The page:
Astro Teller, Captain of Moonshots at Alphabet’s X (formerly Google X), makes a great argument for much reduced patent lifecycles in an interview with The Verge. He does so either unconsciously or he outsmarted the PR department. Whatever the case may be, here is the respective part:
The patent system was built 130–140 years ago around the idea that you would be granted a temporary monopoly for your idea, it would last about 20 years and you would harvest a lot of value during that time. Then it would be free to everybody afterwards.
Today that’s still true. It’s still a 20-year license that you’re getting. [But] now technology is changing so fast, by the time you get the patent it’s often not worth that much anymore because [it’s] old news…
‘But wait’, you might say, ‘isn’t he simply arguing for a quicker implementation of new patents?!’
Sure. But by applying the same line of reasoning you can conclude that a 20 year patent lifetime doesn’t make sense anymore. Most technologies are outdated after a few years. Thus, all exclusive (and licensable) rights granted for such an extended period of time do, is foster law suits (and generate some additional income from licensing for the patent holder). At the same time they hinder the use of once-innovative-now-everyday-technology by everyone who can’t afford the licensing-fees. (And that doesn’t even touch upon the relation between publicly funded research and privately held patents).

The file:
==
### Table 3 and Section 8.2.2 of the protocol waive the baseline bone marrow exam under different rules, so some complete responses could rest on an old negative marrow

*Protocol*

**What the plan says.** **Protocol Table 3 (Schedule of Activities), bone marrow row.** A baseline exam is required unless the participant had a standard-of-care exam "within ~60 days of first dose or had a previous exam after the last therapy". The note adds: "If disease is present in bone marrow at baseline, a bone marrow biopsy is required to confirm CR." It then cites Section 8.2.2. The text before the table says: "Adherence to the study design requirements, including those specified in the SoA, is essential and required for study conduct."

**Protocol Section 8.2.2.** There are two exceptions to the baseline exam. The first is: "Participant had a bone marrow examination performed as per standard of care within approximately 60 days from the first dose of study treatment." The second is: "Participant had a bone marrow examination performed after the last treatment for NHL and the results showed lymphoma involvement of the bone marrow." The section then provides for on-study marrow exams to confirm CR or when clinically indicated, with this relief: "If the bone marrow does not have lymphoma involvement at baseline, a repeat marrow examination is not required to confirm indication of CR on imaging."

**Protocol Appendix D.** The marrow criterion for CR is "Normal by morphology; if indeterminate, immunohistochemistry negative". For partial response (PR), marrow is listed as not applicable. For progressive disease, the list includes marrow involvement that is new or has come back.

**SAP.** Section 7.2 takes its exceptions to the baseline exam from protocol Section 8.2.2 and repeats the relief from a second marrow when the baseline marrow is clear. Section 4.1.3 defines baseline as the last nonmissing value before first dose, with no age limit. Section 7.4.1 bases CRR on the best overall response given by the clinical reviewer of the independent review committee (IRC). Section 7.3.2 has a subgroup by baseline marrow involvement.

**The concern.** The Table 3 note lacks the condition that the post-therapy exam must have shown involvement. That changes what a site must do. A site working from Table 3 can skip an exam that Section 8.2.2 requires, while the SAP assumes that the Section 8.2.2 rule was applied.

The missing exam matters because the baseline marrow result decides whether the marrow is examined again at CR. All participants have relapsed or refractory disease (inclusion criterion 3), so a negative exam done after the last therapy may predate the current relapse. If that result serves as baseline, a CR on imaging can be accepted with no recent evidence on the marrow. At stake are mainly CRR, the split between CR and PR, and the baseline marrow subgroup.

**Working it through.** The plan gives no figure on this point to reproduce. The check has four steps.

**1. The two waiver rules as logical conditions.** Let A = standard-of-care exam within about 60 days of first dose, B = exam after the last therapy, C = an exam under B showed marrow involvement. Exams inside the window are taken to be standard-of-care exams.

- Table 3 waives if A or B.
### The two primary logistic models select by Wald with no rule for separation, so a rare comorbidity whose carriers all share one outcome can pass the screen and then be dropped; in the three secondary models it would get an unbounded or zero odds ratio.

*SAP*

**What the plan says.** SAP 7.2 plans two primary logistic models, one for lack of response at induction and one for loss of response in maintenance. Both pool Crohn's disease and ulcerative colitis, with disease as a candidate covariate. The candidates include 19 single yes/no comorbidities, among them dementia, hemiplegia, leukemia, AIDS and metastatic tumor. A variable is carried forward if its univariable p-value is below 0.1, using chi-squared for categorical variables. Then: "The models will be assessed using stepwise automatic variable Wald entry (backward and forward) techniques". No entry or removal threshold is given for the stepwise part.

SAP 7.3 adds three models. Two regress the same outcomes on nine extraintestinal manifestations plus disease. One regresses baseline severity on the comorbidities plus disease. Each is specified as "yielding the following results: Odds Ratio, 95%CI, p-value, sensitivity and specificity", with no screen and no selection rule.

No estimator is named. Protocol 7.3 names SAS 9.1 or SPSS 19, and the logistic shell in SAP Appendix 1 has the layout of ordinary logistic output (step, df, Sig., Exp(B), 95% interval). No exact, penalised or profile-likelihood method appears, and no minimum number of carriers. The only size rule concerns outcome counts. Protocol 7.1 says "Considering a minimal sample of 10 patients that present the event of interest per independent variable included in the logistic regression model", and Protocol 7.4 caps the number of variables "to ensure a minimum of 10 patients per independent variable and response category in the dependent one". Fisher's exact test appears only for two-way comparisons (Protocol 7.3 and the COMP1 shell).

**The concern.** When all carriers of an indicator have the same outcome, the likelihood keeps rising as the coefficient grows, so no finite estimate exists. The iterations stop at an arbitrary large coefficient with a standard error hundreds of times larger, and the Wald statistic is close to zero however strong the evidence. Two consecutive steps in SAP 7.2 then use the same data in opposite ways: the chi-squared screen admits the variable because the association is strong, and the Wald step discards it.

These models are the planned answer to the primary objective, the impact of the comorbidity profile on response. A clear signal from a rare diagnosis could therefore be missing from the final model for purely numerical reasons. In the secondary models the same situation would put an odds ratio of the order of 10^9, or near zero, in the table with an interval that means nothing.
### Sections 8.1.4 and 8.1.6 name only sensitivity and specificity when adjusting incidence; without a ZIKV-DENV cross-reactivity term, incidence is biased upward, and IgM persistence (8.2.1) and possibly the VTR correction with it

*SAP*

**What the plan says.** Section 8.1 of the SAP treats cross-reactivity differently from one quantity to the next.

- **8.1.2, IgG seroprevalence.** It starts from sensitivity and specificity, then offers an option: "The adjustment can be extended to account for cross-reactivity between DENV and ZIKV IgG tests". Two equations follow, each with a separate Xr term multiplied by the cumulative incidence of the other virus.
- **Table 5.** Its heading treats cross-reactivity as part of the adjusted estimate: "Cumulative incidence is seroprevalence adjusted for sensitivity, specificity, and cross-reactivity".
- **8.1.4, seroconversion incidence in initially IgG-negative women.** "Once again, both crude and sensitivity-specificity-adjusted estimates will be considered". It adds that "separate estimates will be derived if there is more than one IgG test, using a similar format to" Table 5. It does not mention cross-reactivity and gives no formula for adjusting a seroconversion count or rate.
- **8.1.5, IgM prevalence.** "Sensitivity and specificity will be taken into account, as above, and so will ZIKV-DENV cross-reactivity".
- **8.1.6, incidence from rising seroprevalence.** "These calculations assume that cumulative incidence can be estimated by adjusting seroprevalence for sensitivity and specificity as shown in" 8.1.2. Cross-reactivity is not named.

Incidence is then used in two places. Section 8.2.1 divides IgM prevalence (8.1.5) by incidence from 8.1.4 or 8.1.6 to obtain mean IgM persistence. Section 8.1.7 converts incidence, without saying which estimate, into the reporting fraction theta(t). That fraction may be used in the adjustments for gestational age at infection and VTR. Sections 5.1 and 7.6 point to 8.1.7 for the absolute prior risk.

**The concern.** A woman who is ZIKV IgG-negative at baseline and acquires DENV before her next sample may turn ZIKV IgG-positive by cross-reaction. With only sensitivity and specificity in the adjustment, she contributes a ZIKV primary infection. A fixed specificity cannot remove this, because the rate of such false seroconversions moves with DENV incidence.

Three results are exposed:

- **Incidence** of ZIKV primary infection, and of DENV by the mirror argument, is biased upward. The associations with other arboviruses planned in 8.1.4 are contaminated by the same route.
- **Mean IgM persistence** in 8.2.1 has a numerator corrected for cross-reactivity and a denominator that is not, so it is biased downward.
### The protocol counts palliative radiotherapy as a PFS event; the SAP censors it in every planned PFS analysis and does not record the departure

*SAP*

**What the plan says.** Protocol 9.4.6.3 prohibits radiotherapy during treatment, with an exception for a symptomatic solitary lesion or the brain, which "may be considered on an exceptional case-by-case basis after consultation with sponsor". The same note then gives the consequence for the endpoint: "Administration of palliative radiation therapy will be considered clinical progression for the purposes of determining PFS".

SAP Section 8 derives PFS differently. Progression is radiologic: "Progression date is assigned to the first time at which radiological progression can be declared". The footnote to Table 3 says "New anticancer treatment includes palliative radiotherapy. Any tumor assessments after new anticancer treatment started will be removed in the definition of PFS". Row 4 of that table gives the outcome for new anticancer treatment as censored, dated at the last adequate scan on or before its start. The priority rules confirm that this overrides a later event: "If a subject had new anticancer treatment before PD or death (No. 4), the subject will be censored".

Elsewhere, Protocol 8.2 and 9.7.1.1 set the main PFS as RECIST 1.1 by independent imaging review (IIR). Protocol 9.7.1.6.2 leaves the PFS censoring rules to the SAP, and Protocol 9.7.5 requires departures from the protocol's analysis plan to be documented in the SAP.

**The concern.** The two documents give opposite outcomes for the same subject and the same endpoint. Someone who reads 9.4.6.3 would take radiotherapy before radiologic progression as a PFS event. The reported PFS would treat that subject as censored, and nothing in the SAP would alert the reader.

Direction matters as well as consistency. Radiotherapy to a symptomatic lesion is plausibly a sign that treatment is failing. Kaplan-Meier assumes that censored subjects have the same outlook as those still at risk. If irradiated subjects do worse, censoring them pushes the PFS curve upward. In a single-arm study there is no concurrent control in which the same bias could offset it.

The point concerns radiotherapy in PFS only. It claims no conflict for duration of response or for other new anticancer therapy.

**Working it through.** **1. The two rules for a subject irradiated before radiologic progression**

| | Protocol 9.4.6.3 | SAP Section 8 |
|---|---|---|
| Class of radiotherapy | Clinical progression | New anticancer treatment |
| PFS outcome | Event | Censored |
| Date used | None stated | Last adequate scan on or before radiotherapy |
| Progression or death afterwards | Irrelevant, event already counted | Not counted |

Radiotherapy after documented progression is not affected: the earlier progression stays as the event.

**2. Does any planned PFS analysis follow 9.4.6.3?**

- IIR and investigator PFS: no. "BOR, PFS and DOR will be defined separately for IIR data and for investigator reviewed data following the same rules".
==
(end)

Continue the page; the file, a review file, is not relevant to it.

That being said, I don’t necessarily disagree with the notion of a reduced time-to-patent. If that were combined with a radically reduced lifespan, the overall system would be much better aligned with reality as well as public interest without jettisoning rewards for inventors.